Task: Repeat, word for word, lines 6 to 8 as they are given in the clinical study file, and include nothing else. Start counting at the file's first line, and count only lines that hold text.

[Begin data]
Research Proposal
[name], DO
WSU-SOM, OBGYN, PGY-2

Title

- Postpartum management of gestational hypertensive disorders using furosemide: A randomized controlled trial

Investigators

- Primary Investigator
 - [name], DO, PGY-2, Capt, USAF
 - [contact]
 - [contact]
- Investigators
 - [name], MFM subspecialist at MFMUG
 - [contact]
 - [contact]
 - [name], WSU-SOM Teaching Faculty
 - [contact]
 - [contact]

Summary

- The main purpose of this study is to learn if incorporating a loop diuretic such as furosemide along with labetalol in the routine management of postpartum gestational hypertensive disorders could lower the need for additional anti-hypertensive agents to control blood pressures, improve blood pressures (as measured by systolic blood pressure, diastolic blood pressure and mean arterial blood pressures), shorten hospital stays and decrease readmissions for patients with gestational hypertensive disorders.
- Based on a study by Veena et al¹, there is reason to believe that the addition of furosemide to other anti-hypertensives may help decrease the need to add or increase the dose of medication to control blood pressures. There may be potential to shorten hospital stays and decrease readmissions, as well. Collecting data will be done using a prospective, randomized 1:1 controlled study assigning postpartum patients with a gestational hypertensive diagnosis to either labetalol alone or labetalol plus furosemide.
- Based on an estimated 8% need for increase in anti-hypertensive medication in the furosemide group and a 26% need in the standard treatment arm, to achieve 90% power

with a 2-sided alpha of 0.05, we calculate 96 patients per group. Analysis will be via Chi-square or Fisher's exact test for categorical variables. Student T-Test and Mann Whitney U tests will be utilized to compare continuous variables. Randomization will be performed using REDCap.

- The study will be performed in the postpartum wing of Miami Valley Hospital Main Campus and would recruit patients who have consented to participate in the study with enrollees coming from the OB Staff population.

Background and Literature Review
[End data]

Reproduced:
Investigators

- Primary Investigator
 - [name], DO, PGY-2, Capt, USAF